Grinning Streak

Barenaked Ladies

Raisin’ Records/Vanguard Records, 2014

REVIEW BY: Pete Crigler


Twenty-one years after the release of their smash debut Gordon, the Barenaked Ladies came back in 2013 with their twelfth studio album (counting their holiday and children’s records) and unfortunately, it wasn’t even close to being the best collection of songs they’ve could released.

The opening track, “Limits” is an interesting enough song with some electro inspired beats and loops behind it. It feels at this stage in the game that the band is experimenting with different types of music, trying to play around with something that will get them back in the charts. All this seems unwise considering the band has been around for so long consistently doing the music they know and are familiar with. The first single, “Boomerang” is consistent with their most recent material and would sound right at home blaring out of the speakers at Kohl’s or J.C. Penney. The song is catchy enough but it just feels like it’s missing something important.

“Off His Head” is written for the children, but it just sounds very forced and out of place. “Gonna Walk” doesn’t sound as great in the studio, though it should be one of those tracks which would work very well live.my_heart_sings_the_harmony_web_ad_alt_250

Continuing in this vein, “Odds Are” just kind of struggles along without meaning or direction. For the majority of the record, guitarist Ed Robertson takes over lead vocals, which should work great as it has in the past, but the band needs something to change things up. That’s one of the reasons why their previous record, 2010’s All In Good Time, worked: because Ed, keyboardist Kevin Hearn and bassist Jim Creegan sang lead on various tracks. Ed’s vocals are good, but this is a band that is known for switching singers on almost every other album track.

“Keepin’ It Real” comes across like a weak They Might Be Giants song, just not as funny or clever as it should be. From here on, with two major exceptions, the album basically descends into the mundane and uninteresting. “Give It Back To You” is one of those worthless songs that feels lifeless and limp. But it’s not even the worst song here: the (dis)honor goes to “Best Damn Friend,” which is officially the most useless BNL song since 2003’s “Another Postcard.” Nothing on this track works and it comes across as very desperate and totally lifeless. Such a sad state of affairs for this once great band.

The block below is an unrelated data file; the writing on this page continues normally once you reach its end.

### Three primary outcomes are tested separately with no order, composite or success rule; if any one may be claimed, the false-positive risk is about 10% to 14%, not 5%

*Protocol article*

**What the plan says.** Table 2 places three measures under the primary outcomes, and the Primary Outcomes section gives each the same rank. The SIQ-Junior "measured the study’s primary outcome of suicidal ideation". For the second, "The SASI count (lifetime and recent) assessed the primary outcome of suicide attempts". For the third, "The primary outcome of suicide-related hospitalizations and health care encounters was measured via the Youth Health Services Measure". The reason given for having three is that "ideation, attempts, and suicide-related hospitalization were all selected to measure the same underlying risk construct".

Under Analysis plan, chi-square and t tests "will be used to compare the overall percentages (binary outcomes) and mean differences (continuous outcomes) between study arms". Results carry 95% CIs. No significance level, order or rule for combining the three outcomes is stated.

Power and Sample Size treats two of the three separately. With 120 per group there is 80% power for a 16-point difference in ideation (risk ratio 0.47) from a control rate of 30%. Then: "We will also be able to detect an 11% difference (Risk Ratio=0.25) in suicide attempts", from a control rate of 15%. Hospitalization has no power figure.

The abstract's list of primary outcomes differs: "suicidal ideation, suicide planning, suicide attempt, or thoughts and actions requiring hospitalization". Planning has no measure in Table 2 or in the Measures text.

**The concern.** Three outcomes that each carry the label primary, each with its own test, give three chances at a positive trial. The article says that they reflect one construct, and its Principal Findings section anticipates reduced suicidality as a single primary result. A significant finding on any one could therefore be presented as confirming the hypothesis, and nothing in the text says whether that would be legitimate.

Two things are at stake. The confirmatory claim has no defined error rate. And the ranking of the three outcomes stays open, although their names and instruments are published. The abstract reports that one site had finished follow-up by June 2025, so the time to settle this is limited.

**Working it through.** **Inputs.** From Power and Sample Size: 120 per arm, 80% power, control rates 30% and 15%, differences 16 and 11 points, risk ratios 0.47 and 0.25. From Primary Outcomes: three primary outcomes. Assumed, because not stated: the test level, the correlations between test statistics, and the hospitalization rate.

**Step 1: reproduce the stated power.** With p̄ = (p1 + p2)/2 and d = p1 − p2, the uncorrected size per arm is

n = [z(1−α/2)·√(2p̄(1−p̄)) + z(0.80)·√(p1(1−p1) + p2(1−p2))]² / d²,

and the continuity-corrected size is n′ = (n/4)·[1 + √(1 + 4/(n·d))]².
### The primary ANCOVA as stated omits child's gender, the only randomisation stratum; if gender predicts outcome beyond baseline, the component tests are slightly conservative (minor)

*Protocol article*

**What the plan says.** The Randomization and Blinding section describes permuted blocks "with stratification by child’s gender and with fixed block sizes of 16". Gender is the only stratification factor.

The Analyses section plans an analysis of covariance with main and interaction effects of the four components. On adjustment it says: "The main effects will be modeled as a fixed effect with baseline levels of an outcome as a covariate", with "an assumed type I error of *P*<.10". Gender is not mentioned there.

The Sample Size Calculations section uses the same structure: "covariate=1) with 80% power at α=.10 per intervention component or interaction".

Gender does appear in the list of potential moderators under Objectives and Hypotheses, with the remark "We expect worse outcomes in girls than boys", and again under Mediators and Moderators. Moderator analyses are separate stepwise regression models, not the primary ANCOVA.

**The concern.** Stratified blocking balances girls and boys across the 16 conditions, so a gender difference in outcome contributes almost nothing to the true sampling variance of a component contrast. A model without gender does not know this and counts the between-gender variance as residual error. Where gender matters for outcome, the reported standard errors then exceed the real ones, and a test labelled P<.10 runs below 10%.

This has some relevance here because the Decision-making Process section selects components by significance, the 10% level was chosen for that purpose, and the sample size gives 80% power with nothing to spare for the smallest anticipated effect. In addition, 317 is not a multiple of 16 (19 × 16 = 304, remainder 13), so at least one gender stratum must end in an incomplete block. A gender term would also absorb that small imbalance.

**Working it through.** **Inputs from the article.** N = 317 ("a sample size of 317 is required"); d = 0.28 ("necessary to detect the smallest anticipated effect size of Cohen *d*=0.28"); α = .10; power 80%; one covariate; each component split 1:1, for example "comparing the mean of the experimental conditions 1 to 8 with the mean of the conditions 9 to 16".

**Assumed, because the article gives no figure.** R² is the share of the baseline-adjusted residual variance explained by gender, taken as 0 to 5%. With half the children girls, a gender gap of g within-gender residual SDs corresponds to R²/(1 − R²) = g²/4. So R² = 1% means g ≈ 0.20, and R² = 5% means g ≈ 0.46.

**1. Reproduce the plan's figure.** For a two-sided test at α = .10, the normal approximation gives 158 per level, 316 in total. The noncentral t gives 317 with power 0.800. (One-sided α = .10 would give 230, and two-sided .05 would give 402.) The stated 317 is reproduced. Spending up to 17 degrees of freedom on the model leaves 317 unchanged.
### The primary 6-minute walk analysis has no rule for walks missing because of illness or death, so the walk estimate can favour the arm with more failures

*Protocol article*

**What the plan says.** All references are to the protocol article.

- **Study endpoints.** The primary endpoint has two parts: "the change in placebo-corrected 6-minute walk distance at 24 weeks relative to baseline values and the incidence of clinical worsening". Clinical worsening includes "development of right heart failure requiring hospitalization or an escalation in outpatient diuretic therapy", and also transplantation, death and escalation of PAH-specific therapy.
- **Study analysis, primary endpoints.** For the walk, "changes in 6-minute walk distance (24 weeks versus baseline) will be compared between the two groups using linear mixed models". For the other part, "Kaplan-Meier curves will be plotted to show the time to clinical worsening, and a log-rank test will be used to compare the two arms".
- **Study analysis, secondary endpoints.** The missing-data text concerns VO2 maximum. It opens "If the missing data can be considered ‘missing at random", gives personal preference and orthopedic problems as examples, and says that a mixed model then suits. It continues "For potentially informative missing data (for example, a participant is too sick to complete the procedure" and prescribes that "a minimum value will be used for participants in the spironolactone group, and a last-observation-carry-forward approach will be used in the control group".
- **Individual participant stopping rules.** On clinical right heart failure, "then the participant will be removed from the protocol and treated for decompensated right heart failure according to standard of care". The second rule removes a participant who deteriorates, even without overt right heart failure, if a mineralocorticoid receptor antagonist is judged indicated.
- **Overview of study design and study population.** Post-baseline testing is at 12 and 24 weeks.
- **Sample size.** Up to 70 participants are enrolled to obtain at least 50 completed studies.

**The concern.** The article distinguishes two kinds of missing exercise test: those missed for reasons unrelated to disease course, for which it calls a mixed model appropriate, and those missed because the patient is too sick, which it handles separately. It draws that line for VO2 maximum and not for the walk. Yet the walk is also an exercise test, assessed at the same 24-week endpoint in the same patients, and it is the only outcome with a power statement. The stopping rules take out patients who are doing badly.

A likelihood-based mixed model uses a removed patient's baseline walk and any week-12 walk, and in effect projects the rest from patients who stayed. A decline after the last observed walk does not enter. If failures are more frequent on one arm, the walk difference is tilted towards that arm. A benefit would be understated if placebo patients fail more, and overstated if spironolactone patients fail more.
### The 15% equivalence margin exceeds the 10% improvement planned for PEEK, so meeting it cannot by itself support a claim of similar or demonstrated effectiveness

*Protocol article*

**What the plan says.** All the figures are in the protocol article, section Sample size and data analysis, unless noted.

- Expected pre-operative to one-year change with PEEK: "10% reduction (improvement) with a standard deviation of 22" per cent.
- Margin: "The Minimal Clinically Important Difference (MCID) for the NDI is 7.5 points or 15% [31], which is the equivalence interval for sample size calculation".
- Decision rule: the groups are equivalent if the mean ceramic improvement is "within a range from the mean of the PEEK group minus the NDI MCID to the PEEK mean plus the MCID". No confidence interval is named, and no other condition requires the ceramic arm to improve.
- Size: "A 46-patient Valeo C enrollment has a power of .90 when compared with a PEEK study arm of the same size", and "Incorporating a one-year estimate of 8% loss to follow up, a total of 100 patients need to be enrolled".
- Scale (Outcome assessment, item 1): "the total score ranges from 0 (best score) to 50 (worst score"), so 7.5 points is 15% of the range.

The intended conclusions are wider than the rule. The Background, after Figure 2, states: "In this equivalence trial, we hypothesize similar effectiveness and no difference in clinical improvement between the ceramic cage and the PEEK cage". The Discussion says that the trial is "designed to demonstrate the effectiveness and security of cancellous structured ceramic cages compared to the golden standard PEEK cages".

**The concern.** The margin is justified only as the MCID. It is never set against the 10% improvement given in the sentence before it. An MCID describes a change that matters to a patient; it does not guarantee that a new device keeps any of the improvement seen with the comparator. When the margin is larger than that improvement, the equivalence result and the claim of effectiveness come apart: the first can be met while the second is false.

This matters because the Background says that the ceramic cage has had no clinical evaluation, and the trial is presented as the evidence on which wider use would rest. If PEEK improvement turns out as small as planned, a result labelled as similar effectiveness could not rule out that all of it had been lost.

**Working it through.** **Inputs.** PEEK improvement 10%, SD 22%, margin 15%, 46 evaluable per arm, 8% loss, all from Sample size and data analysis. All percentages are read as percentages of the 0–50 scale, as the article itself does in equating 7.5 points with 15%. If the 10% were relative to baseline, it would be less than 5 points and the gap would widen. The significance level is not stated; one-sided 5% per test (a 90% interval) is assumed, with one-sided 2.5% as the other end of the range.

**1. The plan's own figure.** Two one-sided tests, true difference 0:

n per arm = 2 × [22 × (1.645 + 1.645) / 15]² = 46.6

The biggest sore thumb on the record is “Did I Say That Out Loud?” which would’ve worked best on their children’s record. It just seems it has no real place on this record and the very lame lyrics do absolutely nothing to save it. Trying not to sound like a total buzzkill, there is one rather decent track. Like the previous record, it comes courtesy of Kevin Hearn. “Daydreamin’” is an excellent pop song on par with tracks like “Call And Answer” and “Break Your Heart.” It’s the type of song that this album really, really needed in order to save it from being completely and utterly forgettable.

By this point, if every other track had been as memorable as “Daydreamin’,” it would be a passable product but unfortunately, “Smile” is a very decent but simply passable song that really has no effect on saving anything. The closer, the almost seven minute “Crawl” is decent enough but it really does nothing to rescue the album from the mediocrity it was created from.

If the Barenaked Ladies wants to save themselves from touring the same worn out circuit as Sugar Ray, Smash Mouth and Everclear, they need to go back to the drawing board and get back to their roots. It’s the only way!

Rating: D

User Rating: Not Yet Rated



© 2014 Pete Crigler and The Daily Vault. All rights reserved. Review or any portion may not be reproduced without written permission. Cover art is the intellectual property of Raisin’ Records/Vanguard Records, and is used for informational purposes only.